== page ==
Monday, August 10, 2015


Berkshire Hathaway Inc. to Acquire Precision Castparts Corp. for $235 Per Share in Cash (~$37.2 billion) (LINK)

Warren Buffett on CNBC this morning, discussing the deal and other things (videos) [UPDATE: The transcript is available HERE.]:
Warren Buffett: Why we bought Precision Castparts 
Warren Buffett: Precision deal 'very high multiple' 
Warren Buffett: Precision CEO loves what he does 
Warren Buffett on IBM: I feel fine 
Media selloff not enticing: Warren Buffett 
Warren Buffett: It's tough to push rates higher
The Value Investor Insight issue from April where Francois Rochon discussed Precision Castparts (LINK)

A Microsoft Executive’s Investing Answer: Charlie Munger (LINK)
Related book: Charlie Munger: The Complete Investor
A few great quotes, via Max (LINK)

Mental Model: Misconceptions of Chance (LINK)

GMO white paper: The Idolatry of Interest Rates, Part II: Financial Heresy (free registration required) (LINK)
James Montier follows up with "Financial Heresy," Part II in his take on interest rate idolatry. Included is a response to James' thoughts from Ben Inker, "Potential Utility in an Equity Risk Premium Framework."
The Miracle of SolarCity [H/T Abnormal Returns] (LINK)
Related book: Elon Musk: Tesla, SpaceX, and the Quest for a Fantastic Future [I also started the audiobook this weekend, and the narration is great so far.]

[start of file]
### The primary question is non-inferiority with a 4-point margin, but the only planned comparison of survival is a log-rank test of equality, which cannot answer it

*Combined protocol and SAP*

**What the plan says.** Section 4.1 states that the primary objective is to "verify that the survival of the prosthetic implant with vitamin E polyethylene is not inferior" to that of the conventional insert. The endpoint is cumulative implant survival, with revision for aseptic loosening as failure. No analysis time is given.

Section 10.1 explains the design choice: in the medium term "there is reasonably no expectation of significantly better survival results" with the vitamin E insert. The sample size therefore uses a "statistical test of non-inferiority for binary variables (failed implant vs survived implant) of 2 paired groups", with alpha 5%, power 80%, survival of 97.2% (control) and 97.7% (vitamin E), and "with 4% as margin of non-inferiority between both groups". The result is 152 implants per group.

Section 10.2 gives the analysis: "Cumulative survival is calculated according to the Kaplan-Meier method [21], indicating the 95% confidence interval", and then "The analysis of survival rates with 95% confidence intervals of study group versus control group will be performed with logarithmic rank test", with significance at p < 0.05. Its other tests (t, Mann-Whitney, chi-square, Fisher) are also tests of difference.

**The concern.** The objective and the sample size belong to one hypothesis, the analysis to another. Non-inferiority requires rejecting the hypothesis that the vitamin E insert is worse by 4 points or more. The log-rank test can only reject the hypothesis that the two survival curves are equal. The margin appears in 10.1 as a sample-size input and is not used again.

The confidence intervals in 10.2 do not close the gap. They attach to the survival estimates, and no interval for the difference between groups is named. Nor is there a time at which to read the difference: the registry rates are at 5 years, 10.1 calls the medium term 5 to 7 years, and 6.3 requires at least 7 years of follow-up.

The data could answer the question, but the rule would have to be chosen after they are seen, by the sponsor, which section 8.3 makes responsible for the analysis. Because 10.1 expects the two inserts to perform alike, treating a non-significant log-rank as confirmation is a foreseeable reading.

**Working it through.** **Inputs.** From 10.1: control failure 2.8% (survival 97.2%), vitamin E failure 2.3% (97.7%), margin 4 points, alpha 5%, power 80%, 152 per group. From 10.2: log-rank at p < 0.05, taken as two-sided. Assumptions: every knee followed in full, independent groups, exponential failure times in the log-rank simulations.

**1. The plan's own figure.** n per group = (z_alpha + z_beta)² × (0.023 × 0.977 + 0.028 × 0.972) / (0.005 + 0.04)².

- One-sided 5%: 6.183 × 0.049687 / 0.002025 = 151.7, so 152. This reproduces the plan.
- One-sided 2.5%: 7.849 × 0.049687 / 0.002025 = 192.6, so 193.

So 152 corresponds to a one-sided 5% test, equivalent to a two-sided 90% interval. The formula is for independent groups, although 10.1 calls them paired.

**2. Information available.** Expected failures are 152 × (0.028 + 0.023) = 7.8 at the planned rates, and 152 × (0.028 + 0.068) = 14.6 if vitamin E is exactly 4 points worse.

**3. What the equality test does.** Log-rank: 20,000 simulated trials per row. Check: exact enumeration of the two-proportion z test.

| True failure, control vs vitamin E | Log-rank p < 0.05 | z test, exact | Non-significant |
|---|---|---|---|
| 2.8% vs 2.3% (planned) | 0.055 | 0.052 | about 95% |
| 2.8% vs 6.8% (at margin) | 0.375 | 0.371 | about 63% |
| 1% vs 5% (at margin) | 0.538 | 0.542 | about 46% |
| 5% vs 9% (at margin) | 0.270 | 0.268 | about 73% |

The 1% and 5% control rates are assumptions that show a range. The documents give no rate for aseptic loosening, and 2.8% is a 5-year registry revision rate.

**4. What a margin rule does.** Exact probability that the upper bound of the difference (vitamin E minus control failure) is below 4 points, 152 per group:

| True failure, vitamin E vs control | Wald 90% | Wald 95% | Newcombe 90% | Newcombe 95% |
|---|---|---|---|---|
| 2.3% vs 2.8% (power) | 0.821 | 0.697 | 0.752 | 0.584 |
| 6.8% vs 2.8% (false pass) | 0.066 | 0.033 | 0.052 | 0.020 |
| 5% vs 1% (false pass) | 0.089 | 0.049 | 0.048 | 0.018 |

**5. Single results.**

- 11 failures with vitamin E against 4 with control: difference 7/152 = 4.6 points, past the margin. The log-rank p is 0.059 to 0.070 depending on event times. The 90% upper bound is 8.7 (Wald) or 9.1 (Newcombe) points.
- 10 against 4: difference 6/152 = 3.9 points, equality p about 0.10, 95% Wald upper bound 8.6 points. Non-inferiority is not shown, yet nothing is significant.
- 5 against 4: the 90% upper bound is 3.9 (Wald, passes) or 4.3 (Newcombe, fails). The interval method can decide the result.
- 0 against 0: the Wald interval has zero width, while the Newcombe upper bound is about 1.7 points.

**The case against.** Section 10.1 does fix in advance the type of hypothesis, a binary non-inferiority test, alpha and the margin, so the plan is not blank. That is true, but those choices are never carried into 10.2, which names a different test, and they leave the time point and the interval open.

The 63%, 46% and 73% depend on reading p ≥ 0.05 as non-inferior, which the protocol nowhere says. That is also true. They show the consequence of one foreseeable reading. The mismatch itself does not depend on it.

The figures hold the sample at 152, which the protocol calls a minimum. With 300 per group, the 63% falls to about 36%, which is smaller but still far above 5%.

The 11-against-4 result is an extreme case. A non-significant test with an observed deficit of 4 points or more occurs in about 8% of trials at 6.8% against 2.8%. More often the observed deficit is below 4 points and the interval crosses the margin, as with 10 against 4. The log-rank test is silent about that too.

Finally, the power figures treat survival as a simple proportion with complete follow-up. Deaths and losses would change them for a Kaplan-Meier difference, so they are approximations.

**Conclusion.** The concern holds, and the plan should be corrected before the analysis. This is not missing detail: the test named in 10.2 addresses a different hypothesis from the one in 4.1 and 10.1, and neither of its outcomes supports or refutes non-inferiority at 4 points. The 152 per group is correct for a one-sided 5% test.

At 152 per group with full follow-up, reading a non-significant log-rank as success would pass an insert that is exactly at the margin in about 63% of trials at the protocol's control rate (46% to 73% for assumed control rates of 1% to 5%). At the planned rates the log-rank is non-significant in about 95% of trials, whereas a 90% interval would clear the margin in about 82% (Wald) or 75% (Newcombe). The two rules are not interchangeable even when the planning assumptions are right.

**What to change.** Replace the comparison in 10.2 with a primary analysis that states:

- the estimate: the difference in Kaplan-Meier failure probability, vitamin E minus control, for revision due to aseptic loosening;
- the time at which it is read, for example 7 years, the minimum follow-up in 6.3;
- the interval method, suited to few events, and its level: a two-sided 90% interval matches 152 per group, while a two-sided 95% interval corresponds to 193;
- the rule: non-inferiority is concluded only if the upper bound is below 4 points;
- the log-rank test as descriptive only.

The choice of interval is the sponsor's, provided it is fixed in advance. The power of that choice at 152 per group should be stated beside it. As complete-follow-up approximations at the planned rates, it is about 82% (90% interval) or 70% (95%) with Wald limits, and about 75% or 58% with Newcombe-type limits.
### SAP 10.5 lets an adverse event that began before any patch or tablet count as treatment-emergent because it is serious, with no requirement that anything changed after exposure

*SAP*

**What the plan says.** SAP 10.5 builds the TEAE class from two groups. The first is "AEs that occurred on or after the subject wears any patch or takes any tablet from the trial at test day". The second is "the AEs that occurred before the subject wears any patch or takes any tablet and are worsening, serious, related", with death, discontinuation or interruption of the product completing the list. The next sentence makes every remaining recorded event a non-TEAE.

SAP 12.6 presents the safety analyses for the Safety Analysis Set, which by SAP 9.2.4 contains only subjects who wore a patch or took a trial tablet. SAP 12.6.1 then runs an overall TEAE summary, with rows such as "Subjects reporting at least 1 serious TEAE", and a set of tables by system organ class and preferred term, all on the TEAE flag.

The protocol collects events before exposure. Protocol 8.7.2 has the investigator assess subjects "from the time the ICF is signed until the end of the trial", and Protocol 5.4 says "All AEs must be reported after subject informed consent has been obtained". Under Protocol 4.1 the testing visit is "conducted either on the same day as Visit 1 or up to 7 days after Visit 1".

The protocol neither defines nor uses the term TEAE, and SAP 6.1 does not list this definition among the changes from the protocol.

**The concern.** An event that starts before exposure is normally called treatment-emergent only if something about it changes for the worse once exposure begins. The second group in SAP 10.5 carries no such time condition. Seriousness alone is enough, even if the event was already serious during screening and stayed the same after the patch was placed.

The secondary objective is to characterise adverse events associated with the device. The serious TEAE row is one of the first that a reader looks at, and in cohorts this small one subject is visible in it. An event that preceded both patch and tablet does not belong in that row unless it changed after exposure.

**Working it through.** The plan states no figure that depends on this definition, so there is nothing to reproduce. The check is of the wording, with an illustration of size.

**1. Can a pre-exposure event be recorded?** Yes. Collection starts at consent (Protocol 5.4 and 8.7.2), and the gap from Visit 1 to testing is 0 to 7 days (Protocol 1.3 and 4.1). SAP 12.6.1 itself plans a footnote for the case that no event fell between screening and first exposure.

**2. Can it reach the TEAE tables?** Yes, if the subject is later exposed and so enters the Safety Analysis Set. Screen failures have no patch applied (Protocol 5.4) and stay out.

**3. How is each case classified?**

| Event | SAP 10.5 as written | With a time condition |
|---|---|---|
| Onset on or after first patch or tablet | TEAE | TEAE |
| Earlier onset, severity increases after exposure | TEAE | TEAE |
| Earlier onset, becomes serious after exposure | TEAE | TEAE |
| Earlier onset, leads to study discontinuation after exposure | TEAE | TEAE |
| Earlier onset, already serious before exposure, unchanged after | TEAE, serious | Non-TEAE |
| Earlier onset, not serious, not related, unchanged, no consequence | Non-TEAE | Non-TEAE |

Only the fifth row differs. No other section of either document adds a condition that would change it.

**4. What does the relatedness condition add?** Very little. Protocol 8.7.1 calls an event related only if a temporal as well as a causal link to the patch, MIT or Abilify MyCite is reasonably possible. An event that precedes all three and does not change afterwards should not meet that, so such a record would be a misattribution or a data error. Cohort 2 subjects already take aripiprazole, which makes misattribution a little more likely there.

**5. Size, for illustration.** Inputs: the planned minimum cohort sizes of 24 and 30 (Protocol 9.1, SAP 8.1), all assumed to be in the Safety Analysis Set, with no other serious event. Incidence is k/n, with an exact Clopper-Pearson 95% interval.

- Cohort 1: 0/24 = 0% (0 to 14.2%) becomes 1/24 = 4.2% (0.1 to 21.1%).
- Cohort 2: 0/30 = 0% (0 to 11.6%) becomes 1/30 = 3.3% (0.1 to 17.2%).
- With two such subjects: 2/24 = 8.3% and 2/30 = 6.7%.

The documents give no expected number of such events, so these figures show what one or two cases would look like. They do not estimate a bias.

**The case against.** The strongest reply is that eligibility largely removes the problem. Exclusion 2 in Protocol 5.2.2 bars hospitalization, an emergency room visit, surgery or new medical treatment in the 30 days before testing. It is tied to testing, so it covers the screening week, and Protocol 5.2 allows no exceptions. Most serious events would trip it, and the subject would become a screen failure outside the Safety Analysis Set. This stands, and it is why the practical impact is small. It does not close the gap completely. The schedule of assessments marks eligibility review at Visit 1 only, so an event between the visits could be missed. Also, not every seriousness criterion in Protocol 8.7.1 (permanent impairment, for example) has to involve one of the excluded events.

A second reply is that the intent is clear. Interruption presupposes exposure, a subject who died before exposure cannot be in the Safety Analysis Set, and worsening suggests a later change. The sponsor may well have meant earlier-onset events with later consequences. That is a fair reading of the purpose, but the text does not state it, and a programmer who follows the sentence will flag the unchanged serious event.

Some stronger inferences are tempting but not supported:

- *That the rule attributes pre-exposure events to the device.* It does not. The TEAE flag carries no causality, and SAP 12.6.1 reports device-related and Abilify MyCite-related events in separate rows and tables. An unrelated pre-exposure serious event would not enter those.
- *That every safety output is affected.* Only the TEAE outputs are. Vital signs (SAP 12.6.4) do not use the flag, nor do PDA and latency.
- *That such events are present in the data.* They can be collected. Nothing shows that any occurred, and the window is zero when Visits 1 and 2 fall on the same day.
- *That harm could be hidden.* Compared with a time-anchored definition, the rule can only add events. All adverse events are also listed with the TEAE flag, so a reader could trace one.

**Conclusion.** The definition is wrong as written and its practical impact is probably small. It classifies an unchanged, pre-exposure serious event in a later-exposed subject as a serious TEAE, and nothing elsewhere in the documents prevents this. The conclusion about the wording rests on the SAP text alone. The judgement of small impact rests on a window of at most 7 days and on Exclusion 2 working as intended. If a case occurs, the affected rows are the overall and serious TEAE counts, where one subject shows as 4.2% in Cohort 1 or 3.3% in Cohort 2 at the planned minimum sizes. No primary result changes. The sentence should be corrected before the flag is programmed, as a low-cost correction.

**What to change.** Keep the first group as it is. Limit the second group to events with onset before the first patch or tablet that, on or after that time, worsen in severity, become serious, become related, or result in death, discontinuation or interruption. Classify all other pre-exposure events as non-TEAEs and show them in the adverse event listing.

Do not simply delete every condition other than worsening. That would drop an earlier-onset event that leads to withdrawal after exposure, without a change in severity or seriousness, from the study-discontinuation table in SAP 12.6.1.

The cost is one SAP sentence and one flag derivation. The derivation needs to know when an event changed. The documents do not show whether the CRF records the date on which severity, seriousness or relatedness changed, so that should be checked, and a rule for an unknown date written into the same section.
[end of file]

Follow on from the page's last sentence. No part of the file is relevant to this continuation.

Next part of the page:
Bob Olstein on Wall Street Week (video) (LINK) [I liked this quote: "I would fire anybody who values a company on EBITDA."]

Hussman Weekly Market Comment: Thin Slices from the Top of a Bubble (LINK)
“You need to know very little to find the underlying signature of a complex phenomenon…. This is the gift of training and expertise – the ability to extract an enormous amount of meaningful information from the very thinnest slice of experience.” 
Malcolm Gladwell, Blink 
The ability to make accurate decisions in the face of overwhelming amounts of information can require a great deal of experience, but what does that experience actually do? My impression is that experience – studied and absorbed carefully – nurtures the ability to see and identify subtle elements in the landscape, and eventually to recognize patterns. Accurate decision-making doesn’t rely on weighing and deliberating over every detail of that landscape. As Malcolm Gladwell brilliantly writes in Blink, accurate decisions often rely on “thin-slicing” – a kind of pattern recognition that perceives and filters out the very few factors that actually matter. 
That’s not to suggest that simplicity, in and of itself, is the objective. Ockham’s Razor doesn’t merely say that the simplest explanation is usually the best; it requires that the explanation must also be consistent with the evidence. Likewise, Einstein joined his advice that “A theory should be made as simple as possible,” with the essential condition “but not so simple that it does not conform to reality.”
How to Watch This Week's Perseid Meteor Shower (LINK)